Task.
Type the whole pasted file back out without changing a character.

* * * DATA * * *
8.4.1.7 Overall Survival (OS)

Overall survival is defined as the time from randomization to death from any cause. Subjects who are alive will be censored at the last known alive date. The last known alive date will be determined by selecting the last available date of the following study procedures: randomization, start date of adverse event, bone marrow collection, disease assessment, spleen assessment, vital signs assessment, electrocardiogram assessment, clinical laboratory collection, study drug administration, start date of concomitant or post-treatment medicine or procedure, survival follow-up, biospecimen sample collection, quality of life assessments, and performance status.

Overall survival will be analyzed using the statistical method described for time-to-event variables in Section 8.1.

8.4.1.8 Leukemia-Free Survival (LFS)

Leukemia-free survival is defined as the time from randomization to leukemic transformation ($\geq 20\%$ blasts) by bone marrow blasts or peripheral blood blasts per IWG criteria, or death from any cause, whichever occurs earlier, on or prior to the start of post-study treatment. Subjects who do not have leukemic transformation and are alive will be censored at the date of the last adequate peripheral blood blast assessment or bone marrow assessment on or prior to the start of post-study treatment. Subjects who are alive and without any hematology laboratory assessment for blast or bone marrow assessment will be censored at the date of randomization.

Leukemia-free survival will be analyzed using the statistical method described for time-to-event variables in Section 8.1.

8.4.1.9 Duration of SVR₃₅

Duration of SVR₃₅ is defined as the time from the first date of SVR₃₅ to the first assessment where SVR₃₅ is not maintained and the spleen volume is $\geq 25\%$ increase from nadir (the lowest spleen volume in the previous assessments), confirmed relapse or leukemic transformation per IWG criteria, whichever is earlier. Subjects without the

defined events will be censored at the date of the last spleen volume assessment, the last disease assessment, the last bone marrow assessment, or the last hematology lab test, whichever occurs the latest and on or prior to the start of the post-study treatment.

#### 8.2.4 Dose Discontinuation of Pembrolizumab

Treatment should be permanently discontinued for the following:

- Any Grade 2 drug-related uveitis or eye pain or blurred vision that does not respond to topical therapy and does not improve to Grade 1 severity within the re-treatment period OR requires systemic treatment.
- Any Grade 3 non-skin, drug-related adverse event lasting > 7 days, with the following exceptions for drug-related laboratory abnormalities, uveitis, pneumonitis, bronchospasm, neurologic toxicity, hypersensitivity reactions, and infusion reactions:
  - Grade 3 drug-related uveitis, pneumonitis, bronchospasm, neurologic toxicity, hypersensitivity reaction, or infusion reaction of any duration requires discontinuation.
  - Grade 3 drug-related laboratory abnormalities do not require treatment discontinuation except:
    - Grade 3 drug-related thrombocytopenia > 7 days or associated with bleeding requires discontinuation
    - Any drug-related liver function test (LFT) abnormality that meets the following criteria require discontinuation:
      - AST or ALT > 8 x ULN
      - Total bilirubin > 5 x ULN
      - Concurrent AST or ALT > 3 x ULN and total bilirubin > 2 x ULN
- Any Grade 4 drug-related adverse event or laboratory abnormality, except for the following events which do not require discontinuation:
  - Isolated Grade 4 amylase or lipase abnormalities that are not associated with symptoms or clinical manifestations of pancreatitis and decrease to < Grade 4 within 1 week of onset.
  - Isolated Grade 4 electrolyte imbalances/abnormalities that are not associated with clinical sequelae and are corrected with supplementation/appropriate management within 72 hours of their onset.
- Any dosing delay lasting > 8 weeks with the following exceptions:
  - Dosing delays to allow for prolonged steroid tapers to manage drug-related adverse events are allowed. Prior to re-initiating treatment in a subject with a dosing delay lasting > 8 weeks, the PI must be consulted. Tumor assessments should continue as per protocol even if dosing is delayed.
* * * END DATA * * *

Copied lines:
8.4.1.7 Overall Survival (OS)

Overall survival is defined as the time from randomization to death from any cause. Subjects who are alive will be censored at the last known alive date. The last known alive date will be determined by selecting the last available date of the following study procedures: randomization, start date of adverse event, bone marrow collection, disease assessment, spleen assessment, vital signs assessment, electrocardiogram assessment, clinical laboratory collection, study drug administration, start date of concomitant or post-treatment medicine or procedure, survival follow-up, biospecimen sample collection, quality of life assessments, and performance status.

Overall survival will be analyzed using the statistical method described for time-to-event variables in Section 8.1.

8.4.1.8 Leukemia-Free Survival (LFS)

Leukemia-free survival is defined as the time from randomization to leukemic transformation ($\geq 20\%$ blasts) by bone marrow blasts or peripheral blood blasts per IWG criteria, or death from any cause, whichever occurs earlier, on or prior to the start of post-study treatment. Subjects who do not have leukemic transformation and are alive will be censored at the date of the last adequate peripheral blood blast assessment or bone marrow assessment on or prior to the start of post-study treatment. Subjects who are alive and without any hematology laboratory assessment for blast or bone marrow assessment will be censored at the date of randomization.

Leukemia-free survival will be analyzed using the statistical method described for time-to-event variables in Section 8.1.

8.4.1.9 Duration of SVR₃₅

Duration of SVR₃₅ is defined as the time from the first date of SVR₃₅ to the first assessment where SVR₃₅ is not maintained and the spleen volume is $\geq 25\%$ increase from nadir (the lowest spleen volume in the previous assessments), confirmed relapse or leukemic transformation per IWG criteria, whichever is earlier. Subjects without the

defined events will be censored at the date of the last spleen volume assessment, the last disease assessment, the last bone marrow assessment, or the last hematology lab test, whichever occurs the latest and on or prior to the start of the post-study treatment.

#### 8.2.4 Dose Discontinuation of Pembrolizumab

Treatment should be permanently discontinued for the following:

- Any Grade 2 drug-related uveitis or eye pain or blurred vision that does not respond to topical therapy and does not improve to Grade 1 severity within the re-treatment period OR requires systemic treatment.
- Any Grade 3 non-skin, drug-related adverse event lasting > 7 days, with the following exceptions for drug-related laboratory abnormalities, uveitis, pneumonitis, bronchospasm, neurologic toxicity, hypersensitivity reactions, and infusion reactions:
  - Grade 3 drug-related uveitis, pneumonitis, bronchospasm, neurologic toxicity, hypersensitivity reaction, or infusion reaction of any duration requires discontinuation.
  - Grade 3 drug-related laboratory abnormalities do not require treatment discontinuation except:
    - Grade 3 drug-related thrombocytopenia > 7 days or associated with bleeding requires discontinuation
    - Any drug-related liver function test (LFT) abnormality that meets the following criteria require discontinuation:
      - AST or ALT > 8 x ULN
      - Total bilirubin > 5 x ULN
      - Concurrent AST or ALT > 3 x ULN and total bilirubin > 2 x ULN
- Any Grade 4 drug-related adverse event or laboratory abnormality, except for the following events which do not require discontinuation:
  - Isolated Grade 4 amylase or lipase abnormalities that are not associated with symptoms or clinical manifestations of pancreatitis and decrease to < Grade 4 within 1 week of onset.
  - Isolated Grade 4 electrolyte imbalances/abnormalities that are not associated with clinical sequelae and are corrected with supplementation/appropriate management within 72 hours of their onset.
- Any dosing delay lasting > 8 weeks with the following exceptions:
  - Dosing delays to allow for prolonged steroid tapers to manage drug-related adverse events are allowed. Prior to re-initiating treatment in a subject with a dosing delay lasting > 8 weeks, the PI must be consulted. Tumor assessments should continue as per protocol even if dosing is delayed.